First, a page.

The Terminator Turns 30

Above: Looking back at the surprise hit that launched a franchise
Above: Looking back at the surprise hit that launched a franchise

Today, The Terminator has a place in the pantheon of all-time great action movies and the U.S. National Film Registry, which is reserved for films the LIbrary of Congress deems “culturally, historically or aesthetically significant,” but back when it was released in 1984, this futuristic sci-fi action flick with a hint of “creepy stalker bad guy” horror splashed in for good measure snuck up on a lot of people.

Try to picture the pitch meeting for this film: a first-time writer/director wants to make a movie about an indestructible robot killing machine sent back in time to snuff out the mother of the future leader of the rebellion.

Even once it got made, there weren’t a lot of big names for the studio (producers Hemdale Film Corporate, distributed by Orion Pictures) to hang their hopes on – this was James Cameron’s first real project, unless you count Piranha Part Two: The Spawning, female lead Linda Hamilton was best known as “Vicky” from Children of the Corn and Arnold Schwarzenegger was coming off a couple of Conan movies, but was closer to “Muscluar Action Guy #1” than “Bankable Action Hero.”

But instead of being another run of the mill action flick that failed to register, The Terminator became the launching pad for two outstanding careers, another iconic character and a franchise that will see its fifth installment, Terminator: Genysis, hit theatres on July 1, 2015.

Looking back, it’s easy to see how this happened.

For starters, Schwarzenegger is a presence on screen and believable as an unrelenting cyborg sent back in time to track down Hamilton’s Sarah Connor. He hadn’t yet been given an opportunity to spread his wings as an actor, so the fact that this role was limited to walking around being menacing, kicking some ass and announcing “I’ll be back!” was perfect. A year later, he made Commando, becoming a bona fide Hollywood action star and went on a pretty damn impressive run of success throughout the ’80s and ’90s. It wasn’t until he started doing stuff like Junior and The Eraser that things started to cool down.

All too often in action flicks, one of the leads doesn’t fit the role – either the bad guy doesn’t scare you or the good guy doesn’t seem like the “save everybody from the bad guy” type, but what made it work here is that The Terminator didn’t really follow the typical “good guy saves everybody” structure. Instead, it felt much more like a horror movie with Schwarzenegger as the unstoppable menace haunting the “helpless” Sarah Connor.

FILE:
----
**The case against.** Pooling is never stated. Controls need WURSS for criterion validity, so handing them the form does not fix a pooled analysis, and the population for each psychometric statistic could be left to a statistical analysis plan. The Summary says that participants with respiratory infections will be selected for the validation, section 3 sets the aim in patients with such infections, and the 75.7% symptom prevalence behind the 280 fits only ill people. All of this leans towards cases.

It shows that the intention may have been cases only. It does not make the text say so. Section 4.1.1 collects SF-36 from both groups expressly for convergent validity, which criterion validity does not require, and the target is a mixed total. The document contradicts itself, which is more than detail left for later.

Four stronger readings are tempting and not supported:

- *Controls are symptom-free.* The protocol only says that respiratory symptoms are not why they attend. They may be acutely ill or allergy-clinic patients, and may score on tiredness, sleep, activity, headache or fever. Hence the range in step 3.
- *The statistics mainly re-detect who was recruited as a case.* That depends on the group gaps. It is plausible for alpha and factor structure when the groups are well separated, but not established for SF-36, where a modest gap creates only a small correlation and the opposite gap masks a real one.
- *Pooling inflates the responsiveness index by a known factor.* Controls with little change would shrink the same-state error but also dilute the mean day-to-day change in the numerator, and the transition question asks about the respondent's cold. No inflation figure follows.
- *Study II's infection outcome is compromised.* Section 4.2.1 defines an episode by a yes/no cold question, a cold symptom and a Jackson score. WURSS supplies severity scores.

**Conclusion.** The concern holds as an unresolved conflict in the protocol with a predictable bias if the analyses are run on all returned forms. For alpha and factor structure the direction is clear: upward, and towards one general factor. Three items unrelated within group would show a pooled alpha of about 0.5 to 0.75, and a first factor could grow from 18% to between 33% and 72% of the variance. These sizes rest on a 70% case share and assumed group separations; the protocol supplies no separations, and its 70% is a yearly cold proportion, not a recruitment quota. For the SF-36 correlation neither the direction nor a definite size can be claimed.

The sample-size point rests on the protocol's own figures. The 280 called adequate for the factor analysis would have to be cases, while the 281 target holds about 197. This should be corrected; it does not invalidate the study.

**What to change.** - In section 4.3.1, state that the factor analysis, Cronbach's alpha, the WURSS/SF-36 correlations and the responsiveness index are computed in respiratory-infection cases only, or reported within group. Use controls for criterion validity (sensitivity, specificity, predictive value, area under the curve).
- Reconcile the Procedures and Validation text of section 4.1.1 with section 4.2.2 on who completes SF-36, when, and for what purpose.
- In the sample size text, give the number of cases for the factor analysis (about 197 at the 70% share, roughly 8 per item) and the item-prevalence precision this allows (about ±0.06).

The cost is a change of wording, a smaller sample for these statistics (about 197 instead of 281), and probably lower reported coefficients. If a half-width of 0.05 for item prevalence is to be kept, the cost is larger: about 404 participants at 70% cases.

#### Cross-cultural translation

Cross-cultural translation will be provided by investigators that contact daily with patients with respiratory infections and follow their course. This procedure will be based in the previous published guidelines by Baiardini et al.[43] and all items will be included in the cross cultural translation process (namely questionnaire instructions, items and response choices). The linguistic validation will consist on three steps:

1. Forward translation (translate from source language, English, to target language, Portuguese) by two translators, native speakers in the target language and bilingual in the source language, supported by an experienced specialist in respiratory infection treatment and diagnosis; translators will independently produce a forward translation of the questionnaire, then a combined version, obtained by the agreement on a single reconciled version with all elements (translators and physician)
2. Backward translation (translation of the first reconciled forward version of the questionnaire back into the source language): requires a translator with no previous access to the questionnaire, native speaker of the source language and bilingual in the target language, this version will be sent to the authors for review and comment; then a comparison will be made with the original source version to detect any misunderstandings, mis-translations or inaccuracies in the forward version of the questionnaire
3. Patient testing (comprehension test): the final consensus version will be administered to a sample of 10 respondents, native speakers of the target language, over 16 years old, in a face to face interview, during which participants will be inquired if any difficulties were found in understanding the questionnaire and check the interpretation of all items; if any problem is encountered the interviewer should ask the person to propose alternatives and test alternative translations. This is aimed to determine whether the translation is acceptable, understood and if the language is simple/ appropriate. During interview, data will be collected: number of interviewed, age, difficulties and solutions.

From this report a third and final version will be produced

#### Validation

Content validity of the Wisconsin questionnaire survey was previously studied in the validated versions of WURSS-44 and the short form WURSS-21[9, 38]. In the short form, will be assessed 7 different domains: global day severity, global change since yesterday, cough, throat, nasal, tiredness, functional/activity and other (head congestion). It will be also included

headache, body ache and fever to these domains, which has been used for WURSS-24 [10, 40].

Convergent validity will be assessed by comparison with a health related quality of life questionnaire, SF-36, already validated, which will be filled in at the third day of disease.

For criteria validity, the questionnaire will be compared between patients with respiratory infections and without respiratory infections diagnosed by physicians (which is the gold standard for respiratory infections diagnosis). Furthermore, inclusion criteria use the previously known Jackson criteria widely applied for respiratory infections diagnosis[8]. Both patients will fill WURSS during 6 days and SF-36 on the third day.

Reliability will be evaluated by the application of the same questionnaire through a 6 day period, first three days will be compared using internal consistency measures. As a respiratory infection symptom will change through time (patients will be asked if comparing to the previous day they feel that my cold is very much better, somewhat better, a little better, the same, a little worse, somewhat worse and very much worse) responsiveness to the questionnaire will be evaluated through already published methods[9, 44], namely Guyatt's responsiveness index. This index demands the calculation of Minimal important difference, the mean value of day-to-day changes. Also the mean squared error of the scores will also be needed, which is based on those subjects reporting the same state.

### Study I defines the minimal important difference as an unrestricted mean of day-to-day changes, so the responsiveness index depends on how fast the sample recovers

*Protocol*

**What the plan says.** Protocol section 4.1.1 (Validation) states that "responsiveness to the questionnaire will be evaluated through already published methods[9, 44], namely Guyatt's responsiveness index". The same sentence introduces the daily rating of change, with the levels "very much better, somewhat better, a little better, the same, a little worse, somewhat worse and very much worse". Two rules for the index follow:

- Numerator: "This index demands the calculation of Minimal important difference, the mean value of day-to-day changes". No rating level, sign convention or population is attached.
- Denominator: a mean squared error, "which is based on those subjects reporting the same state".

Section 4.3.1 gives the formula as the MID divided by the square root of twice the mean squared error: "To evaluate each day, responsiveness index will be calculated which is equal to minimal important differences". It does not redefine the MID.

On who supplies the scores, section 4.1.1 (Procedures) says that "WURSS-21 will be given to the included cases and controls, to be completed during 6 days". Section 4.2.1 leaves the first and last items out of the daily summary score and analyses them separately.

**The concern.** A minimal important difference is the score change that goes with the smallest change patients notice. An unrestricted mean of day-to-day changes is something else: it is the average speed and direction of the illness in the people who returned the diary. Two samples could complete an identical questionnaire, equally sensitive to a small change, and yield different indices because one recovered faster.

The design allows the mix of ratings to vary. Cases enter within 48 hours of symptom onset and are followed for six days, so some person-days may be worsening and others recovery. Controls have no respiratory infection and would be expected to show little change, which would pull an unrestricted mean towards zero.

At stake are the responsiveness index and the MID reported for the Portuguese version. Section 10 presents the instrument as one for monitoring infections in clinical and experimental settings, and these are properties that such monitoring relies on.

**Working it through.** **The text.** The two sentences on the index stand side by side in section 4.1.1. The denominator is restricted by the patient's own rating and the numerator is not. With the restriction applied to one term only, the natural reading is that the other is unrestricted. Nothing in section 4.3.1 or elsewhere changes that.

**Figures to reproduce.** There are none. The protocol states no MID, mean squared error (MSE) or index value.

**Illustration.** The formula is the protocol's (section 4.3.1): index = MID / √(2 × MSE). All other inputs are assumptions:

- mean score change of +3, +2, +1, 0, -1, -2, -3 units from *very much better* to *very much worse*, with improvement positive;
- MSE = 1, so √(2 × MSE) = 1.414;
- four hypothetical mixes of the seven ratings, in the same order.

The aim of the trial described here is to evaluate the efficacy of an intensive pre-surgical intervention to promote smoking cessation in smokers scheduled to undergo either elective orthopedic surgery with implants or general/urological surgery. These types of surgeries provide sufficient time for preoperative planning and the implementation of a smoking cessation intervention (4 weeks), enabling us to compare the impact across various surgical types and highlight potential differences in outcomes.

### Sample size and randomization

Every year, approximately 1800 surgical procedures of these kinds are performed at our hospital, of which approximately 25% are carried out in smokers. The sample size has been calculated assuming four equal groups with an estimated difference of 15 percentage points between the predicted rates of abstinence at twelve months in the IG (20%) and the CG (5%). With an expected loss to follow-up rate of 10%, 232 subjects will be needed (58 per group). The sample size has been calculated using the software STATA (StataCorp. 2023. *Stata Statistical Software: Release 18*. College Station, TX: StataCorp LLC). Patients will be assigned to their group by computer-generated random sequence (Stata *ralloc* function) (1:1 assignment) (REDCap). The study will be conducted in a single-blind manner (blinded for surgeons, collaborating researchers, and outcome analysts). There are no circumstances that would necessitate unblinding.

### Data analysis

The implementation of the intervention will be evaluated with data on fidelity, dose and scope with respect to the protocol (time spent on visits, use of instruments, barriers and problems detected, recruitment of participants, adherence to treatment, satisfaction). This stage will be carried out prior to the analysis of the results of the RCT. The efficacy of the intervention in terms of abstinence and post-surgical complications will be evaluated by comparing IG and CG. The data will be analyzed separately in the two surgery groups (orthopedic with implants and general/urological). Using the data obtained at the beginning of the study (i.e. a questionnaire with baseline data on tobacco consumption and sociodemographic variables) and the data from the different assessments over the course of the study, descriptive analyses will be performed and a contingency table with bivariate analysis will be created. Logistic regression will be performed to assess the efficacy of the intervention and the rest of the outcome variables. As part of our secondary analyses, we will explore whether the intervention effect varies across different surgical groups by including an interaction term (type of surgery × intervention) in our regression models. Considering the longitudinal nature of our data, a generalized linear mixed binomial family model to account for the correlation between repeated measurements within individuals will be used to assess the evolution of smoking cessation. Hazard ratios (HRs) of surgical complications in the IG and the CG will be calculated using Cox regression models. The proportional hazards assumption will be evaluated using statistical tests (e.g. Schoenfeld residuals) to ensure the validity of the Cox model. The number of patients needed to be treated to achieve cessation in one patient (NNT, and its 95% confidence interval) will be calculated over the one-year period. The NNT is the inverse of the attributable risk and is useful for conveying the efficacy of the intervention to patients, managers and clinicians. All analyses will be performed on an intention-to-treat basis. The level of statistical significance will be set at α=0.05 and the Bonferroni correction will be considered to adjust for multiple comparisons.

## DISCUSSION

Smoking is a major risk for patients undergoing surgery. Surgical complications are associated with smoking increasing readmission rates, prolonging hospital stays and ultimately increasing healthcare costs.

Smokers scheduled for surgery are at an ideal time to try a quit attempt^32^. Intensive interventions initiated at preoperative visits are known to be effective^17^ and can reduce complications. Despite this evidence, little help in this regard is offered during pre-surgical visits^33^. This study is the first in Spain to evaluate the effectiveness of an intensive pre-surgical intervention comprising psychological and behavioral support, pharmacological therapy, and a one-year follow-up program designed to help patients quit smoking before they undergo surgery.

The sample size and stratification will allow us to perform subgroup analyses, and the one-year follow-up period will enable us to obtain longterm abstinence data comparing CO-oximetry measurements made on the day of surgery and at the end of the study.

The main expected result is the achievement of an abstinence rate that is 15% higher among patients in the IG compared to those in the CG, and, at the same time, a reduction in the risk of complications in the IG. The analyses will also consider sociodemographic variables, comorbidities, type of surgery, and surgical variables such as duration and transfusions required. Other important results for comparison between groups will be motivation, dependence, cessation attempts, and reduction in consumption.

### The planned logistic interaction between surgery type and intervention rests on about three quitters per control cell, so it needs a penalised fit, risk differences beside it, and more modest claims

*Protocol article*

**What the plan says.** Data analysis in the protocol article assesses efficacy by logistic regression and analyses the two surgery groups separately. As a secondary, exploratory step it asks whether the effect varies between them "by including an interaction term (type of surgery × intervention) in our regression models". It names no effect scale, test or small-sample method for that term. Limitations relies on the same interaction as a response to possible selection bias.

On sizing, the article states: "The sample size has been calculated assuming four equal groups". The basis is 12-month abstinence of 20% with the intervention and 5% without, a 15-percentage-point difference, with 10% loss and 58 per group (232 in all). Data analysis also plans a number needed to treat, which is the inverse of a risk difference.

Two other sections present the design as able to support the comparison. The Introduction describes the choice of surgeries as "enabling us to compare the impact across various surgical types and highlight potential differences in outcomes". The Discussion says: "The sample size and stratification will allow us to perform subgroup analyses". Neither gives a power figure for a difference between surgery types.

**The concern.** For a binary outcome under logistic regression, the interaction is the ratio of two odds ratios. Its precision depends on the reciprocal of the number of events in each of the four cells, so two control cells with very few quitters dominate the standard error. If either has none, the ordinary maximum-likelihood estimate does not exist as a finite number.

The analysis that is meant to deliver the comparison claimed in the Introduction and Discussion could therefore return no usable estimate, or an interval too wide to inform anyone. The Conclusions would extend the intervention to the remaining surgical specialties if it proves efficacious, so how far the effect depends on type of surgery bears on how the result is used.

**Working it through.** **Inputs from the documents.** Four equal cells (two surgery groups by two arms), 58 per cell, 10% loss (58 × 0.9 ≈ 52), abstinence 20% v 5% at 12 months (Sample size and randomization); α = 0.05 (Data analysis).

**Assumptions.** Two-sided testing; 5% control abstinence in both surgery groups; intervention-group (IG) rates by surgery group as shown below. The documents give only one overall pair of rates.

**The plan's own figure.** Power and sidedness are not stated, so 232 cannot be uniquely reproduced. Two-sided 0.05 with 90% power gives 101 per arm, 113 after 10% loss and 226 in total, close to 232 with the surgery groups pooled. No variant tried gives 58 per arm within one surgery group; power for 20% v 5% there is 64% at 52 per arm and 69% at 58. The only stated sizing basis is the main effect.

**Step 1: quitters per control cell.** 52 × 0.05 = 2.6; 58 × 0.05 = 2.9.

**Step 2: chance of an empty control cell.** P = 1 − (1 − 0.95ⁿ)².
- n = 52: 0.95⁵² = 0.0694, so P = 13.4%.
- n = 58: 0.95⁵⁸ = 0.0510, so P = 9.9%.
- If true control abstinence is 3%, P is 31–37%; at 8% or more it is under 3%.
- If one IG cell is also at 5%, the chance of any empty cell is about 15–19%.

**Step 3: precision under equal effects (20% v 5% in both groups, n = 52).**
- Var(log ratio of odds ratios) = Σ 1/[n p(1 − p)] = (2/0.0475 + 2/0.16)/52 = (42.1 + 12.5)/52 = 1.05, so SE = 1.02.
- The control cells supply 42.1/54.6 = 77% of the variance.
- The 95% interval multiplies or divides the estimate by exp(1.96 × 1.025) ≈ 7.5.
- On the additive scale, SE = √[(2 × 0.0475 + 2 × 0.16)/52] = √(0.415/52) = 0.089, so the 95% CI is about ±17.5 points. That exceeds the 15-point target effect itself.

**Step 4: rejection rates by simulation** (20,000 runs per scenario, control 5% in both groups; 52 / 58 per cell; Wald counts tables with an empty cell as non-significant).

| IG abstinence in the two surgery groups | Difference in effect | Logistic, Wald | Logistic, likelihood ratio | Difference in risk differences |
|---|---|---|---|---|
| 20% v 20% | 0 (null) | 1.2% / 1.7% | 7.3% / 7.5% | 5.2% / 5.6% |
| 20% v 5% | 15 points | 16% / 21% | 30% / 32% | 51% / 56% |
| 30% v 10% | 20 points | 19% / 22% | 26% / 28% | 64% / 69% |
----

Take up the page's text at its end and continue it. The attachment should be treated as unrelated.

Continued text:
Hamilton was perfect too – a relative unknown who held her own next to Arnold and grew from oblivious to resourceful as the cat and mouse between her and the T-800 played out. You could also see how she would maybe become someone entirely different as a result of said experience as well, which, of course, is how things played out as the franchise progressed.

On top of that, the idea of robots and “the future” as a general construct was still somewhat scary and unknown in 1984. Marty McFly and Doc Brown hadn’t yet given us a glimpse at what 2014 would look like (where are the hoverboards already?) and technology wasn’t nearly as advanced and omnipresent as it is now. Today we have computers that play chess and robots that have replaced humans in countless manufacturing jobs and assembly lines, but back then, everyone still thought we’d be living like The Jetsons by the year 2000.

The last part of this – and it can’t be understated – is that little known writer/director (and Canadian) James Cameron was actually a movie-making genius just waiting to unleash his creativity and originality on the world. He followed up The Terminator with Aliens and The Abyss before changing the game with Terminator 2: Judgment Day and going on to crush records with Titanic and Avatar.

No one knew it back then, but this was one of those perfect storm situations where a bunch of relative unknowns came together and made something important. At the time, it was just another sci-fi action flick.

Today, The Terminator is one of the best movies the genre ever produced and the launching pad for Cameron, Schwarzenegger and a franchise that has grossed $1.4 billion worldwide.

E. Spencer Kyte

E. Spencer Kyte

E. Spencer Kyte is a freelance journalist based in Abbotsford, British Columbia, where he lives with his wife and dog. In addition to his work here, he writes about sports for Complex Canada and covers the UFC for various outlets. His mom also still tells him what to do on a regular basis, even though he’s nearly 40. He tweets from @spencerkyte.

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